Humans of the Kitchen Gives Miami's Long Overlooked Kitchen Workers Their Due

Nemr Aljabra working the dish pit at No Name Chinese.
Nemr Aljabra working the dish pit at No Name Chinese. Courtesy of Humans of the Kitchen
Nemr Aljabra doesn't speak English or Spanish, but he's fluent in Kitchenese. In late March, the 33-year-old dishwasher, prep cook, and Syrian refugee was featured on the Miami-based Instagram account Humans of the Kitchen. "Nemr is a grinder," says Pablo Zitzmann of No Name Chinese, where Aljabra and two other refugees have worked in the kitchen since the place opened. When Aljabra started, it wasn't easy; he had to communicate with the rest of the kitchen through Google Translate. Over time, he picked up the daily routine and has, as Zitzmann put it, become the glue that holds the kitchen together.

"Nemr and the rest of the guys are an example for the whole industry," he says. "They never call in sick, they always show up on time, and when you tell them to do something you know they'll get it done."

The 3-month-old Instagram account was started by three friends — Beto Ortiz, Michael Kelsey, and Julian Buitrago — who, after working in a number of kitchens and other parts of the industry, decided it was time people learn about those who toil endless hours on their feet in unbearable heat under oppressive fluorescent lights.

"Normally, they always show pictures of the chef. That’s not bad, but they never show the team behind them," Ortiz says. "These peoples' stories have values and can teach us all a lot."

In this dining era, content with the lowest value seems to perform the best online and on social media. Instagram is rife with grilled cheese and cheeseburger pulls, each of them drawing attention to follower-buying influencers eager to submit to the will of almost any restaurant for a few bucks. The modern world, it seems, is skewing more and more toward the superficial while ignoring the critical.
The three friends were also inspired by the work of the late Anthony Bourdain, whose career as an author and television host was built on celebrating those least visible in the restaurant industry. The most famous among them was Justo Thomas, the fish butcher at New York City's Le Bernardin who each day singlehandedly breaks down about 700 pounds of fish. When he goes on vacation, it takes three people to do his work. Here in Miami, the Dominican-born Fernandez brothers, whom New Times profiled in the summer of 2018, are legendary for their ability to produce thousands of portions of fresh pasta in unbelievably short amounts of time. Together they are behind the fresh pasta at Macchialina, Scarpetta, and RWSB, the restaurant that replaced the Dutch at the W South Beach.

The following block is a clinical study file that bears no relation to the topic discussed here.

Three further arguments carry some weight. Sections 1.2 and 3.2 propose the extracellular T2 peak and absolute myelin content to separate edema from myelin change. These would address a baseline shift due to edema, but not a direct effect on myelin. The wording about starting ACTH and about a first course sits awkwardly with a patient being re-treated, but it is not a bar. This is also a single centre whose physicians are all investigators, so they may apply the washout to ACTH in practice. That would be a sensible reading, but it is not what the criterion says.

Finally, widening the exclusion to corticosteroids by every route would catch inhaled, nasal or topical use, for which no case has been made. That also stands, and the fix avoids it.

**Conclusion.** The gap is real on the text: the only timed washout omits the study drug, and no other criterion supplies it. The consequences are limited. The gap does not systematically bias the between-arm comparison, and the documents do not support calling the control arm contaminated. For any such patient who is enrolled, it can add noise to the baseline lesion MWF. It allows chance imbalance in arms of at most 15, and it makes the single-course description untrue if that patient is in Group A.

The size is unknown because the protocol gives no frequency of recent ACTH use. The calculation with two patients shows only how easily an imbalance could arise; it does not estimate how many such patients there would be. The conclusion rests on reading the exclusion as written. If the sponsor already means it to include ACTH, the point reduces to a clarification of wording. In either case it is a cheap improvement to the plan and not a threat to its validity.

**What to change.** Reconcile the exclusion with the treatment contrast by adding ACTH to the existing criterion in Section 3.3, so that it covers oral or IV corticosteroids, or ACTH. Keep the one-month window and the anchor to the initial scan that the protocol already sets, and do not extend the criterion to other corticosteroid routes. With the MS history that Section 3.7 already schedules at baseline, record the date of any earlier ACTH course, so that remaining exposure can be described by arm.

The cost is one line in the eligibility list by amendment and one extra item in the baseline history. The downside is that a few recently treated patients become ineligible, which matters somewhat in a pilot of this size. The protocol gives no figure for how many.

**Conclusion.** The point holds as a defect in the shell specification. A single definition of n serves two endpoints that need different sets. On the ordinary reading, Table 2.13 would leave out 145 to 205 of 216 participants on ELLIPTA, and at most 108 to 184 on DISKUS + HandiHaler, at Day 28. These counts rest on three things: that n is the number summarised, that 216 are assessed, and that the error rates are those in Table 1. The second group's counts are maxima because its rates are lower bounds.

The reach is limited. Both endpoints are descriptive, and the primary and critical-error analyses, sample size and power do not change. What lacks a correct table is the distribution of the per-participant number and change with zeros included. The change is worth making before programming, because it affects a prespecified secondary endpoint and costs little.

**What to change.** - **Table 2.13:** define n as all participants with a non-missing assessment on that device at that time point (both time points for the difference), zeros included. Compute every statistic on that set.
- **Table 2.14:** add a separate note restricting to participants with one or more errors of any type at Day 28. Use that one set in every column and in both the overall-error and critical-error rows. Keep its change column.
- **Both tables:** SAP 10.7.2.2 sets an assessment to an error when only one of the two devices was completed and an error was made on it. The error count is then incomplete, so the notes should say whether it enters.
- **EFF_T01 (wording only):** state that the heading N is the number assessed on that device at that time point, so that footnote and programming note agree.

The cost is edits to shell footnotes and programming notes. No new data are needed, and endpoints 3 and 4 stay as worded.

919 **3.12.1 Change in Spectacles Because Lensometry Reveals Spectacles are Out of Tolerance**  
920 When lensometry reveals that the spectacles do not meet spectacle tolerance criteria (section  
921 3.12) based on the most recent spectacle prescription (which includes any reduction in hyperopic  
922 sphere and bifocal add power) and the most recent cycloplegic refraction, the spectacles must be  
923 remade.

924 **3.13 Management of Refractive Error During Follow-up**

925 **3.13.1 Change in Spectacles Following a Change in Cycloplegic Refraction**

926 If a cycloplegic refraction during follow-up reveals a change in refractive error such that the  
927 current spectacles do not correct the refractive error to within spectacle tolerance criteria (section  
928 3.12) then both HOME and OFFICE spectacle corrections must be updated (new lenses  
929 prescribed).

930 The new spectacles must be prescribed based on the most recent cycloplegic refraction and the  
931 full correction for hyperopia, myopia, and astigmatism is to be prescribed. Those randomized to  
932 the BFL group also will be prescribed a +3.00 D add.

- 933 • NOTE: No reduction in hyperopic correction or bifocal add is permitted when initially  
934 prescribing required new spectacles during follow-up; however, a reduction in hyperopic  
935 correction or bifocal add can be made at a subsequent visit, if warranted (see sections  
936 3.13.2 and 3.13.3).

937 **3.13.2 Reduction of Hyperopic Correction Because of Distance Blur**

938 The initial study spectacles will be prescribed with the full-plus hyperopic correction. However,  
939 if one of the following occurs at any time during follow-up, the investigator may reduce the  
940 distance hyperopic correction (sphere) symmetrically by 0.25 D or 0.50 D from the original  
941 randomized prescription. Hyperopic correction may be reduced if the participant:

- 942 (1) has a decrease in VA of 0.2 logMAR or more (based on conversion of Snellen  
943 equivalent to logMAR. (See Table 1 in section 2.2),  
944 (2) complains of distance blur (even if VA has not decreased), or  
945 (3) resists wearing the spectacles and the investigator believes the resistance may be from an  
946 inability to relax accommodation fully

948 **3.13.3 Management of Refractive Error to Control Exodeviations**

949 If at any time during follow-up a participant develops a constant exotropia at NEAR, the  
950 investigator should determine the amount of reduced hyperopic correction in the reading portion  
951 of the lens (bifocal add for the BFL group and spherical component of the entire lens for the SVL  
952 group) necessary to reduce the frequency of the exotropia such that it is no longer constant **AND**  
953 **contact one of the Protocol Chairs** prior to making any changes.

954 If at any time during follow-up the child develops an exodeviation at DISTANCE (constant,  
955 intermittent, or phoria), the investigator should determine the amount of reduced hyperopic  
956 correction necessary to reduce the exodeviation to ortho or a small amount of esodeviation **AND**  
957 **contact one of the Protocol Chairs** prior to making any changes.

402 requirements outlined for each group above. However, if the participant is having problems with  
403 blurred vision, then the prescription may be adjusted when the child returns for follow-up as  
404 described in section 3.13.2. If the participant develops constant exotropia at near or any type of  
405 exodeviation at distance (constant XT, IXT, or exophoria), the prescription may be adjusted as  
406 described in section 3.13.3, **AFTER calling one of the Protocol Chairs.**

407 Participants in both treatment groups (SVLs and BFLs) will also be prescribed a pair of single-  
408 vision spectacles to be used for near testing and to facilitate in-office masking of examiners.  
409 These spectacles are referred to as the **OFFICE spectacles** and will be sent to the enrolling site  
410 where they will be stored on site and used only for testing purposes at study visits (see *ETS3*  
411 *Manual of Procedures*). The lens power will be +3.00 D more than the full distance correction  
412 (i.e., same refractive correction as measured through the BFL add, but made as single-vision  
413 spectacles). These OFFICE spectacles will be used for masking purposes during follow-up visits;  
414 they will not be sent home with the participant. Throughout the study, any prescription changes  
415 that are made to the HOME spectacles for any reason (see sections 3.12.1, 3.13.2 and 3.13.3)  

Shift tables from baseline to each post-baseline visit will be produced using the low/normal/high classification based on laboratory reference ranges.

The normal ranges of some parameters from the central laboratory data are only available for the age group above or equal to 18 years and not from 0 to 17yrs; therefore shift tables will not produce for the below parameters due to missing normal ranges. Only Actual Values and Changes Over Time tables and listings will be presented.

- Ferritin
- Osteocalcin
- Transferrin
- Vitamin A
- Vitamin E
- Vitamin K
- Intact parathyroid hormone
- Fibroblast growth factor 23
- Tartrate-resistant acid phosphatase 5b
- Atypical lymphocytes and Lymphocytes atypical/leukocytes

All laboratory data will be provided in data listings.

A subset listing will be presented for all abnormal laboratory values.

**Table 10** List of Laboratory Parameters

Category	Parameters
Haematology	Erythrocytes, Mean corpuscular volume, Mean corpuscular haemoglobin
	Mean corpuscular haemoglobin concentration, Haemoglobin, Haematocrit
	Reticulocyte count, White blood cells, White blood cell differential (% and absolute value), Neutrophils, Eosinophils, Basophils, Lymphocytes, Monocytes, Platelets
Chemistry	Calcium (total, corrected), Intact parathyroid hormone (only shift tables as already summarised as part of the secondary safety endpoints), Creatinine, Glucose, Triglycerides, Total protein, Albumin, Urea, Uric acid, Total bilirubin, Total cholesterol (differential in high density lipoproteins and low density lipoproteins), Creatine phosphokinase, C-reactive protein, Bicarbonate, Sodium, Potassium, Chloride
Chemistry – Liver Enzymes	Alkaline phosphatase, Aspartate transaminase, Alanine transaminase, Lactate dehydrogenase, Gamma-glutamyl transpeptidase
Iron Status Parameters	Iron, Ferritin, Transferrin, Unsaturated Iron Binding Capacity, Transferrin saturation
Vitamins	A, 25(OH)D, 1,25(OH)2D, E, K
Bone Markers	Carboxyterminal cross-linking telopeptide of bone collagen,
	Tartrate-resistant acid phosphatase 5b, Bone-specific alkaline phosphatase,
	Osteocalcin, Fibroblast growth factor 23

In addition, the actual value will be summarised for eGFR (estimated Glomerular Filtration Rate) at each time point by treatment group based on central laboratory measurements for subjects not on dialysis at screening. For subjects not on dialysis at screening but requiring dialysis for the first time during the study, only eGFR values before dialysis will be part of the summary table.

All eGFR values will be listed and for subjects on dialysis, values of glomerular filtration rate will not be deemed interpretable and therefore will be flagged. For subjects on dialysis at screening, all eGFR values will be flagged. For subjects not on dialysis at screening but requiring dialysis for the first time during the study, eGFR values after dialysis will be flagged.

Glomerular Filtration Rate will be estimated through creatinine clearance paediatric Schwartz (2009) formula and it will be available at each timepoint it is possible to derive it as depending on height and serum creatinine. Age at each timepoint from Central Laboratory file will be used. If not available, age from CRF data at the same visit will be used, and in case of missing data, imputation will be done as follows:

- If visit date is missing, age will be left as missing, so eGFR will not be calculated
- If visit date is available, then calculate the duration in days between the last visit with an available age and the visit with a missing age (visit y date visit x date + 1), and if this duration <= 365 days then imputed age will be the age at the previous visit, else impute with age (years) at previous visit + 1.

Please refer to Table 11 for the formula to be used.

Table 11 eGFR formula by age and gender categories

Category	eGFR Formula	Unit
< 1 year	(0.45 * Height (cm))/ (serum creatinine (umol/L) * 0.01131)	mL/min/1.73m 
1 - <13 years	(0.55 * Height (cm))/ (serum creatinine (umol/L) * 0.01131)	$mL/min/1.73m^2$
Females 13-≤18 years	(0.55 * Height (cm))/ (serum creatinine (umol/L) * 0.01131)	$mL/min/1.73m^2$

So far, Beto and company have visited with and offered up brief profiles of workers in the kitchens of Cantina La Veinte, Itamae, Bakan, Pez, Obra Kitchen Table, and B Bistro + Bakery. Hopefully, they will also venture west of I-95 to celebrate those restaurants and employees that might never make a list, but are the kind of neighborhood places everyone should keep in their dining rotation.

If you'd like to meet and thank a prep cook or a dishwasher, Ortiz, Kelsey, and Buitrago are hosting a happy hour at Churchill's Pub from 2 a.m. to close on June 8 to celebrate their work alongside the life and legacy of Bourdain, who died by his own hand June 8, 2018. 
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Zachary Fagenson became the New Times Broward-Palm Beach restaurant critic in 2012 before taking up the post for Miami in 2014. He also works as a correspondent for Reuters.
Contact: Zachary Fagenson

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